You must challenge yourself to become a constant student. Accept that you will probably never truly master anything. You will always be working on yourself. You may become better than most, or even be the “best” in some objective measure, but you will realize that there is always more to learn- and that is the beauty of it all. If you challenge yourself in this way, you will see that the world opens up to you and begs you to engage in it.

Another quote from Mastery sums this up well:

Our preoccupation with goals, results, and the quick fix has separated us from our own experiences…there are all of those chores that most of us can’t avoid: cleaning, straightening, raking leaves, shopping for groceries, driving the children to various activities, preparing food, washing dishes, washing the car, commuting, performing the routine, repetitive aspects of our jobs….Take driving, for instance. Say you need to drive ten miles to visit a friend. You might consider the trip itself as in-between-time, something to get over with. Or you could take it as an opportunity for the practice of mastery. In that case, you would approach your car in a state of full awareness…Take a moment to walk around the car and check its external condition, especially that of the tires…Open the door and get in the driver’s seat, performing the next series of actions as a ritual: fastening the seatbelt, adjusting the seat and the rearview mirror…As you begin moving, make a silent affirmation that you’ll take responsibility for the space all around your vehicle at all times…We tend to downgrade driving as a skill simply because it’s so common. Actually maneuvering a car through varying conditions of weather, traffic, and road surface calls for an extremely high level of perception, concentration, coordination, and judgement…Driving can be high art…Ultimately, nothing in this life is “commonplace,” nothing is “in between.”  The threads that join your every act, your every thought, are infinite.  All paths of mastery eventually merge. (Mastery, p. 141-150).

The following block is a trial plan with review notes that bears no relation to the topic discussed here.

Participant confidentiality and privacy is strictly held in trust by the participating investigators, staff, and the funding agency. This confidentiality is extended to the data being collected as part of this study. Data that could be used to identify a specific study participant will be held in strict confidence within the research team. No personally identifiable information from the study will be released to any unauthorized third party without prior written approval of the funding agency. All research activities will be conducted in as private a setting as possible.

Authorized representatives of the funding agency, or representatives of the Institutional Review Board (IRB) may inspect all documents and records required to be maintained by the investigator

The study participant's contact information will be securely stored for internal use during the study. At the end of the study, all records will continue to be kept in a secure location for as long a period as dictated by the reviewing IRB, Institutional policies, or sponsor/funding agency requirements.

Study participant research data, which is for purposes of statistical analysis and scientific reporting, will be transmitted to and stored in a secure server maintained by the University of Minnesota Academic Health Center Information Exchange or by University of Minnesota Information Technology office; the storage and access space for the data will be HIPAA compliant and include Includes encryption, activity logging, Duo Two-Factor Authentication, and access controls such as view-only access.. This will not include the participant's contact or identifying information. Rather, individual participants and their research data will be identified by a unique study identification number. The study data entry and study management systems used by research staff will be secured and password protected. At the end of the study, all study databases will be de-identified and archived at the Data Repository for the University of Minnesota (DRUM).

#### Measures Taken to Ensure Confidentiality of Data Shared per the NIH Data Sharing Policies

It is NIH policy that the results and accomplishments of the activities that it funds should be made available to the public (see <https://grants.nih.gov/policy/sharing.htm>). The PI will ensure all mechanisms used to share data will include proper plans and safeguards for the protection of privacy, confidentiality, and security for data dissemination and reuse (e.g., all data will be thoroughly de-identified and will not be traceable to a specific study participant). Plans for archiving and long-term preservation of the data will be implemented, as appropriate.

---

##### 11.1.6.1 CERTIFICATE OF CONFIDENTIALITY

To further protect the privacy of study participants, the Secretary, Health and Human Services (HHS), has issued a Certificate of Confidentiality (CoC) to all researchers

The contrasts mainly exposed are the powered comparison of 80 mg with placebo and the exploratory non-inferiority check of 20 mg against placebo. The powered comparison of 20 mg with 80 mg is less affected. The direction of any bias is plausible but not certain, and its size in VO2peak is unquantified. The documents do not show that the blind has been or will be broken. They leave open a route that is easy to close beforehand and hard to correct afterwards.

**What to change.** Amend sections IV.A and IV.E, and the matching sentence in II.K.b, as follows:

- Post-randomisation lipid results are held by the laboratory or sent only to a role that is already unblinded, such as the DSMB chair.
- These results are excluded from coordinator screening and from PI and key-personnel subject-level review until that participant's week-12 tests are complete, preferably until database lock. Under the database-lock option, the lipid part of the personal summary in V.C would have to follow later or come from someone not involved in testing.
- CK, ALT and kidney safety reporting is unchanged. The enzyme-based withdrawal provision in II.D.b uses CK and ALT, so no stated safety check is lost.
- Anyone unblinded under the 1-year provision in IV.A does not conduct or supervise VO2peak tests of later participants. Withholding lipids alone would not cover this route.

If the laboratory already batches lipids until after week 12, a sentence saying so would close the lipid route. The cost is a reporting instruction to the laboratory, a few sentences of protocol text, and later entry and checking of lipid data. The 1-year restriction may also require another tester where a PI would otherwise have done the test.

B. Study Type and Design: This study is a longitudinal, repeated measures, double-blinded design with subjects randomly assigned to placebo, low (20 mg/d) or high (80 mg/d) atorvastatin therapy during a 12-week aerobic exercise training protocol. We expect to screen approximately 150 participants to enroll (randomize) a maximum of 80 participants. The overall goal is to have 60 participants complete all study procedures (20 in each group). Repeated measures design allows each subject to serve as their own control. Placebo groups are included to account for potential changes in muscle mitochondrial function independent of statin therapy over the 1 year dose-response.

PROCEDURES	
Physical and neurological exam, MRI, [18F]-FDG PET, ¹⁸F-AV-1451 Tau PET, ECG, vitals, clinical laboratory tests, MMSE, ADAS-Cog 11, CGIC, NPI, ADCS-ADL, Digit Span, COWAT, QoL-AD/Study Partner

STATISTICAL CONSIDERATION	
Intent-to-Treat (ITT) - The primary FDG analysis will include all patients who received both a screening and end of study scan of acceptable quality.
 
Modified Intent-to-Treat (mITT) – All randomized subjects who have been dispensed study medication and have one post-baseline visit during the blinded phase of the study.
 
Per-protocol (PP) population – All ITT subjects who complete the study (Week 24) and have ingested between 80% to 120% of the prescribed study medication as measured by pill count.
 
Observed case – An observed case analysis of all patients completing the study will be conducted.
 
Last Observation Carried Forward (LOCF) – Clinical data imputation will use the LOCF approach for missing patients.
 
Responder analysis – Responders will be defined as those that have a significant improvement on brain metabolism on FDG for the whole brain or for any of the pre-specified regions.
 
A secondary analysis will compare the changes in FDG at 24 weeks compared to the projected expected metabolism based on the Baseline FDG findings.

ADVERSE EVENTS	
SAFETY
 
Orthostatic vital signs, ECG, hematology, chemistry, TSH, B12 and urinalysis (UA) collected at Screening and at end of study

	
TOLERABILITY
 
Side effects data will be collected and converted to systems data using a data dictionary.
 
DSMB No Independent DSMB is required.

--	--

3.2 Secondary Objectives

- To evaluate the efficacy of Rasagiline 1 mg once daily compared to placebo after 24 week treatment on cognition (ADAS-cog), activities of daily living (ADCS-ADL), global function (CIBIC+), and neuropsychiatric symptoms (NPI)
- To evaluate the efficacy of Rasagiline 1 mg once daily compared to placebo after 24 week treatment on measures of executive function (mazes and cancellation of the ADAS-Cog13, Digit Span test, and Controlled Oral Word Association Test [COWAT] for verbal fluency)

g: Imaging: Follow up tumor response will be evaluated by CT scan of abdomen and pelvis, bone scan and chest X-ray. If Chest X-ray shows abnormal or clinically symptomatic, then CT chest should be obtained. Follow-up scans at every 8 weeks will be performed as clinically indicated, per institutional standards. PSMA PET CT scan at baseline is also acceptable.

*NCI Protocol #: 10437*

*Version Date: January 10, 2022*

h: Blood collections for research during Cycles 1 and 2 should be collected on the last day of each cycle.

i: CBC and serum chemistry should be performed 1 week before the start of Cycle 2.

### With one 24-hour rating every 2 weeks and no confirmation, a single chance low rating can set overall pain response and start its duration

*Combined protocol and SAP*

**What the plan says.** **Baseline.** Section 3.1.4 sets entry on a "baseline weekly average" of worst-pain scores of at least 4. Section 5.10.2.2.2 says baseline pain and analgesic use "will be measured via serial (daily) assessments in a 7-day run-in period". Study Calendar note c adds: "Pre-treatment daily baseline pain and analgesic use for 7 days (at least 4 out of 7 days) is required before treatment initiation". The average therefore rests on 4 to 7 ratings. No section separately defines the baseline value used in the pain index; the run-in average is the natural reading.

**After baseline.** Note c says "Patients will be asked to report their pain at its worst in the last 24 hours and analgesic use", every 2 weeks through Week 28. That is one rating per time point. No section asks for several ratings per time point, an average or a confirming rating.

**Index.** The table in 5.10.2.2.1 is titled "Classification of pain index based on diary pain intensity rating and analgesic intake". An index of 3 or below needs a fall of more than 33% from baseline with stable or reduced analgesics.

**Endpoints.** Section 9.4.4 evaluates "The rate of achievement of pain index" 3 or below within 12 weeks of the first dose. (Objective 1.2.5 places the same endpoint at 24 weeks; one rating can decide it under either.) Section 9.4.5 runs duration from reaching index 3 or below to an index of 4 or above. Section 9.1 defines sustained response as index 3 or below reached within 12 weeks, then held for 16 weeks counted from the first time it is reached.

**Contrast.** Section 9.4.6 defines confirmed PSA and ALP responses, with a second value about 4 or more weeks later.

Don’t get caught up in the day to day status quo. Engage in the little things you do each day and make the pursuit of mastery part of your every day life, not just marksmanship, health, or whatever your pursuit. Life continues to exist between those special moments at the range, or with your family- you just need to engage.


Defining Practical Marksmanship

Since the beginning of this blog, I’ve but an emphasis on “practical” marksmanship. The tagline at the top reads, “Practical, Not Just Tactical.” Something I realized, though, is that I’ve never really talked about what “practical marksmanship” entails.

The term itself is nebulous. Practical as opposed to what? Tactical marksmanship? Precision marksmanship? Dynamic?

Allow me to reference the Cambridge Dictionary:


adjective /ˈpræk·tɪ·kəl

    1. Relating to actual experience or to use the knowledge in activities rather than knowledge only or ideas
    2. Fitting the needs of a particular situation in a helpful way; helping to solve a problem or difficulty; effective or suitable

Ok, there, I made it sound official and a little academic. I suppose that is interesting, but it’s not really satisfying. What am I really getting at?

To me, practical marksmanship is really about keeping the end goal in mind. I do not discount the value of competition and a focus on precision, those are both vital components of my vision. However, to me, winning a competition is not the end game in of itself. Rather, the focus is on the ability to apply the skills learned through practice and competition and apply them to real world use of hitting targets that need to be hit. That could manifest itself in hunting, field competition, or defensive action. The long term focus is not on the skill in a vacuum, but how that skill will be applied in the real world.